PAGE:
Tucked away in the long-overdue 2014 farm bill that the president just signed burns the embers of a fire sweeping the nation.
The sparks of legalization of marijuana for “recreational” and medicinal purposes this time, however, have entered a new wood pile: that of agriculture.
This is not a statement for or against recreational use.
Industrial hemp, the non-drug cousin of the recreational drug marijuana, has the potential at least to become a viable commodity again in the U.S.
The language allows state departments of agriculture universities to legally begin research on hemp. These pilot projects must relate to the growth, cultivation, and marketing of hemp. The fact that it was included in the farm bill at all should be seen as a victory of sorts. Before the legislation, approval from the DEA was required.
It’s just the beginning of the process, points out Kentucky Commissioner of Agriculture James Comer.
Last year, Kentucky revived its long-dormant Industrial Hemp Commission and renewed the push to bring its use back, with state legislators citing its potential for economic renewal in the eastern part of the state where tobacco has departed. Hawaii made the growing of industrial hemp legal last year and has been waiting on the OK from the federal government, which the DEA had refused because of the ban on marijuana. One Colorado chef harvested the first legal industrial hemp crop in more than five decades last fall, following legalization of marijuana there last year.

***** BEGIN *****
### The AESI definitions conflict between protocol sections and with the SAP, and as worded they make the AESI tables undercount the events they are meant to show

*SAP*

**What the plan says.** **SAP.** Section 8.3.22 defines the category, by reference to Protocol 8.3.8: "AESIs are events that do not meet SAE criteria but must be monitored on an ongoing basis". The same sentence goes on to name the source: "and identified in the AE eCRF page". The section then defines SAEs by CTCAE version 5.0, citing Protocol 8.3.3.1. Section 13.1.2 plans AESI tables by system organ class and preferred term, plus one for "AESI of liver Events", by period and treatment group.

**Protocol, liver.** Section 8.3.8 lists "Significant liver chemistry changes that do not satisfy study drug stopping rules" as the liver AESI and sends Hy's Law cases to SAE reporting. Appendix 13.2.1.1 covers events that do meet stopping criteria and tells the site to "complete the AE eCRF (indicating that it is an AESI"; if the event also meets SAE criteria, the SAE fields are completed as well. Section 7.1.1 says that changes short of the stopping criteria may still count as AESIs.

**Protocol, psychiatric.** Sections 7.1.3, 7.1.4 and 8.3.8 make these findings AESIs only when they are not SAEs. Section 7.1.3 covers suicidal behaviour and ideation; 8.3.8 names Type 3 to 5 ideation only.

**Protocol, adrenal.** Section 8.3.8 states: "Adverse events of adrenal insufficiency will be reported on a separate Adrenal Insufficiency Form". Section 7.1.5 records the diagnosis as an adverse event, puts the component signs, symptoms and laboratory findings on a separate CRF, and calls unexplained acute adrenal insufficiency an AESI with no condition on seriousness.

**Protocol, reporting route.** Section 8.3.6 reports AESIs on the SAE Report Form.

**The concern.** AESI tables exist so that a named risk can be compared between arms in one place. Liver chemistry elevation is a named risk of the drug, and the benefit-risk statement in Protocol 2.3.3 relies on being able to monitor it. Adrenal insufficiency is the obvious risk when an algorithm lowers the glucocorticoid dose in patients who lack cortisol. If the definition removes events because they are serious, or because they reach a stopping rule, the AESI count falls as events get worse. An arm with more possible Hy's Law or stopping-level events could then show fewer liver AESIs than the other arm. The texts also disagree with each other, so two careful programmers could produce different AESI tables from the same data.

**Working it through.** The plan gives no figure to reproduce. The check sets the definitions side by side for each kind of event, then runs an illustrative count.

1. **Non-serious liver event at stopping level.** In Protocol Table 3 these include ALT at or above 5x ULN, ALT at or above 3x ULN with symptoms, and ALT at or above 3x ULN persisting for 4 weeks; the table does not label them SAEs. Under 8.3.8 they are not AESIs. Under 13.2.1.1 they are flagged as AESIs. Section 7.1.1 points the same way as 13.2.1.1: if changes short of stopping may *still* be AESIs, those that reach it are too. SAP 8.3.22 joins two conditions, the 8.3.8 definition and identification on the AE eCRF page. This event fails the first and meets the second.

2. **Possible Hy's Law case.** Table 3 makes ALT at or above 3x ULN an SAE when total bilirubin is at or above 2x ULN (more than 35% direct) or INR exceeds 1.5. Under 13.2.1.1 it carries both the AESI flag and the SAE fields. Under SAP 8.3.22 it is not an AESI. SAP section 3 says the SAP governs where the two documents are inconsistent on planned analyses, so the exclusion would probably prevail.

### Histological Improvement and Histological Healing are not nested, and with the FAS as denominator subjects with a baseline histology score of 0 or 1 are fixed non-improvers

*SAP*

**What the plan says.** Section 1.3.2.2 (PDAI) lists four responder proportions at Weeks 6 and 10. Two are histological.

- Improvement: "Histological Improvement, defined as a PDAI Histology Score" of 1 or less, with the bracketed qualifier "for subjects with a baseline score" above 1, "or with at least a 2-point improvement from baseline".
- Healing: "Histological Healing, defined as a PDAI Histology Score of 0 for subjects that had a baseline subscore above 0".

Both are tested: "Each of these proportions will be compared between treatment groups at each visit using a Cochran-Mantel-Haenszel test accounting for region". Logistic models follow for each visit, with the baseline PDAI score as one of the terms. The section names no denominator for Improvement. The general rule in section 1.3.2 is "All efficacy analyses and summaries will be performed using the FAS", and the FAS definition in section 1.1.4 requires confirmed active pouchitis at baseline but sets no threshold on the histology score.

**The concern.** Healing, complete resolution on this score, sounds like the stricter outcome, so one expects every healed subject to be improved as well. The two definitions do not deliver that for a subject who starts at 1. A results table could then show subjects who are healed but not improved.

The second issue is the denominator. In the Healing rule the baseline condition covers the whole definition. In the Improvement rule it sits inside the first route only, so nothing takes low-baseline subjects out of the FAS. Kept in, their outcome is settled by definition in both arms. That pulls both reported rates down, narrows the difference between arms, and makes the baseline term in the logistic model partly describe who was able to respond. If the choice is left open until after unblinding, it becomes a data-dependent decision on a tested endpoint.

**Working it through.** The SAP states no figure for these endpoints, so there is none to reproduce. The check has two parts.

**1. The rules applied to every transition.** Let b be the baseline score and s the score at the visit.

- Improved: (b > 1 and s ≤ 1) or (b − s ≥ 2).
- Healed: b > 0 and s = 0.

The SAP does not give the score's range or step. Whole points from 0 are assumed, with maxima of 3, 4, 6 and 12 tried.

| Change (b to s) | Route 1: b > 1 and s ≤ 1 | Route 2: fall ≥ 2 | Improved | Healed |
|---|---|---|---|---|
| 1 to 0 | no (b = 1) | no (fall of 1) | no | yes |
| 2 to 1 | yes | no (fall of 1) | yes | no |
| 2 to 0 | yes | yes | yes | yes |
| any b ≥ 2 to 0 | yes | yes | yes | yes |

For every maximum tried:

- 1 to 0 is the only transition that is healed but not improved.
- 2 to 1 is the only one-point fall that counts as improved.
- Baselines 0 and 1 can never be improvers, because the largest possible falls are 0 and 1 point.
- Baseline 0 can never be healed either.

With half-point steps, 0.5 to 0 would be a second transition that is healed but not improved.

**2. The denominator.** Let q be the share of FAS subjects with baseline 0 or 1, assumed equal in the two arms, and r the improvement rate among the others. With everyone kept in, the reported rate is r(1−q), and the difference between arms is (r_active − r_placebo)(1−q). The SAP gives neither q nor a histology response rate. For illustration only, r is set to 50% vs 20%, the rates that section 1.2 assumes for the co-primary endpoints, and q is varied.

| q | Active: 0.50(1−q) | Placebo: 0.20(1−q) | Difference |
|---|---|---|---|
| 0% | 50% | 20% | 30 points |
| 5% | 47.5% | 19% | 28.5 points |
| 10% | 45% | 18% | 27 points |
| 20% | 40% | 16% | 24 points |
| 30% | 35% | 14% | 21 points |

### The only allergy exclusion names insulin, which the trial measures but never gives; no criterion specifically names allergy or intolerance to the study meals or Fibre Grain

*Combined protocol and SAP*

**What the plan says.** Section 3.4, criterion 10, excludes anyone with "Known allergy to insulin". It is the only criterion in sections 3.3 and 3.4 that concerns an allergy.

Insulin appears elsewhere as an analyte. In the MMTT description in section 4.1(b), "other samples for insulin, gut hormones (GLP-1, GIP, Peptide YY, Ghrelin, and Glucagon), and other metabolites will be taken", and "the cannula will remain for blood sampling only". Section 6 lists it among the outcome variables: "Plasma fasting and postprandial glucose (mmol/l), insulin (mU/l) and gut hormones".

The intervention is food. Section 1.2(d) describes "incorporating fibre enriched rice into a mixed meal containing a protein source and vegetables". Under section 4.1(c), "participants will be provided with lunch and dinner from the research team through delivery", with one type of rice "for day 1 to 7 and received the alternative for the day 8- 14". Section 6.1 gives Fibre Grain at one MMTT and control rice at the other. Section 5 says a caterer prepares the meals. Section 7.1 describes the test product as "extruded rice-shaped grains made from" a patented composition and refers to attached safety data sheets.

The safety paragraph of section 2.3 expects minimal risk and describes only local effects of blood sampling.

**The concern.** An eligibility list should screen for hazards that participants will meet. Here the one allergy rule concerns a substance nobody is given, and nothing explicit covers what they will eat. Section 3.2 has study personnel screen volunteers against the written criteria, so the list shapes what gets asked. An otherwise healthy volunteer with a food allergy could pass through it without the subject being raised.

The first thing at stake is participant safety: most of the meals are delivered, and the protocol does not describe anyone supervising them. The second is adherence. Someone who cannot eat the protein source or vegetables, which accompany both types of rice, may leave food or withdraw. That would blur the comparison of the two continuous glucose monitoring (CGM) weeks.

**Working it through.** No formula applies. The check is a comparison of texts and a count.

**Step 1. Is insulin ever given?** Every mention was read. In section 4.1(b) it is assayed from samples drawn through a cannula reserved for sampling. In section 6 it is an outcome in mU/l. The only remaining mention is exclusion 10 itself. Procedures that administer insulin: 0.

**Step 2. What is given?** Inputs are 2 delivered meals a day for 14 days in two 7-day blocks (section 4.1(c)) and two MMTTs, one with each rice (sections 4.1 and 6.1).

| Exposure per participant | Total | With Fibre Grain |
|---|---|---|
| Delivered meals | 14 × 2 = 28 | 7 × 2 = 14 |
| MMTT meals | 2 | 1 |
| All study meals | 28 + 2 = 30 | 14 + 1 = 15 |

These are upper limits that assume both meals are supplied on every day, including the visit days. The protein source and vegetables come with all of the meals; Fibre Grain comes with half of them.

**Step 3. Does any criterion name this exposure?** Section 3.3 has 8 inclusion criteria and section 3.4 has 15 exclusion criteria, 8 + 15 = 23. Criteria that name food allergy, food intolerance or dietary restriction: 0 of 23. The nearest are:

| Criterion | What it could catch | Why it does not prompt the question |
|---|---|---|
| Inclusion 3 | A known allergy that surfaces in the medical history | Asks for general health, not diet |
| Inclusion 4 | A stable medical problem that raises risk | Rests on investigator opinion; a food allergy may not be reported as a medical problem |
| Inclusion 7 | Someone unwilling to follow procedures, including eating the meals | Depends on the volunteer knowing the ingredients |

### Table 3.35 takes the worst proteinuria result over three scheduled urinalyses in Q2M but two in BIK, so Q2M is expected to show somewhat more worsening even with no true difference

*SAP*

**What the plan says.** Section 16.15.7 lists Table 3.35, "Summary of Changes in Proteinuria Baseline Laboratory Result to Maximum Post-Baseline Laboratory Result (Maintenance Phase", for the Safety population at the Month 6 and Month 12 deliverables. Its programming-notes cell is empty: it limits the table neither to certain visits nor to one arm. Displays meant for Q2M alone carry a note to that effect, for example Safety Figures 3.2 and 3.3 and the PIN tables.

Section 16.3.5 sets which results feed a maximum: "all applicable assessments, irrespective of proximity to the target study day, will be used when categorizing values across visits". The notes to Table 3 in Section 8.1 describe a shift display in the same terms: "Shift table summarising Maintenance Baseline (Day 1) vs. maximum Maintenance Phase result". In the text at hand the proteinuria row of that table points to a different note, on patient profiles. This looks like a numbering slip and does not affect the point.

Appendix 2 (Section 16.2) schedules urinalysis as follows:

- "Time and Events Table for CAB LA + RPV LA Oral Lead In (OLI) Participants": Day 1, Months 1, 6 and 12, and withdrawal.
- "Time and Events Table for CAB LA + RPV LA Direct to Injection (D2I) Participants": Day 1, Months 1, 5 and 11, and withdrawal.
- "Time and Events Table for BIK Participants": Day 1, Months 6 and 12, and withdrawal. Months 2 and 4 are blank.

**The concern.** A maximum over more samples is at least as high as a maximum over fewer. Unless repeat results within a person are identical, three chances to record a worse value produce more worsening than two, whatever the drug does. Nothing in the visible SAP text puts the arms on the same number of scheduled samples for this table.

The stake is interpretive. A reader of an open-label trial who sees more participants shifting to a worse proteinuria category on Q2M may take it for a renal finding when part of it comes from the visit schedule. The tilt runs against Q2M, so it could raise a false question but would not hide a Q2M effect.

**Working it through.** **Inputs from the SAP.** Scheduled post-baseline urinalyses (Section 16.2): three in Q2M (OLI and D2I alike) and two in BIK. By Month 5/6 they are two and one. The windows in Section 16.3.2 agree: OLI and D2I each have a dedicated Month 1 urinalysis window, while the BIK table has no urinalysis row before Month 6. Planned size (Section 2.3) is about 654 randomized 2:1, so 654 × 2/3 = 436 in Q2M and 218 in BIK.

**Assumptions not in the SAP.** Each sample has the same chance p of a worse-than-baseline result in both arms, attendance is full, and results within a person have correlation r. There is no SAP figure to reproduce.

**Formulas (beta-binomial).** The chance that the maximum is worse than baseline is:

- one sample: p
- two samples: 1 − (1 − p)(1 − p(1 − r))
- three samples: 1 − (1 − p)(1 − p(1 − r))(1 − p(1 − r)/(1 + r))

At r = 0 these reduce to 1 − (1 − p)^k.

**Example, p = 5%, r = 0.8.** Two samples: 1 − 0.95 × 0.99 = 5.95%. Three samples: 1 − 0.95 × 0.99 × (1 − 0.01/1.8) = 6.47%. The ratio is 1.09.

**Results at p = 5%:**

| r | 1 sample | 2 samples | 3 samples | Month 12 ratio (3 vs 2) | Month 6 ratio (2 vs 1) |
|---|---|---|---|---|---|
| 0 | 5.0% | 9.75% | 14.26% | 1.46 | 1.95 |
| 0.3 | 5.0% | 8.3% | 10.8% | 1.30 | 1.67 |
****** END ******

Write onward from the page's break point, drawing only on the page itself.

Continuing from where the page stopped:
Kentucky has a long history of industrial hemp production, as does the U.S.
Look back in our history and you’ll see names associated with the crop you might not otherwise think. George Washington and Thomas Jefferson were known hemp growers. It’s reported that they may have even smoked some of the flowers and remarked about the more-potent “marijuana” being worth more than the industrial uses. James Madison reportedly got inspiration for the documents that founded the government while smoking hemp’s cousin “marijuana.”
But, industrial purposes were the driver that made Kentucky the top grower of hemp in the early 1800s up until shortly before the “War,” (that’s the “Civil War.”) Peak production occurred in 1850. Federal legislation in 1938 outlawed production of cannabis, including hemp, until the U.S. ramped up production during World War II. At the end of the war, production of hemp soon fell again. There’s always been a push to bring it back.
Hemp can be used as food, oil, clothing, animal bedding, and rope just to name a few of its uses. Ever so often an old, long-forgotten crop will receive new attention about its potential.
I would hope that the production of industrial hemp would help solve the economic woes of the rural areas of Kentucky and elsewhere. One very notable Kentuckian would passionately agree. Actor Woody Harrelson has been a hemp advocate since the 90s, and you can learn more about his activism here.
For more background history on hemp in the U.S. I’d like to reccommend checking Farm Collector’s article, “The Forgotten History of Hemp Culture in America”.
Maybe it will give new meaning to the old song, “Kentucky, you are the dearest land outside of heaven to me”—perhaps in more ways than one.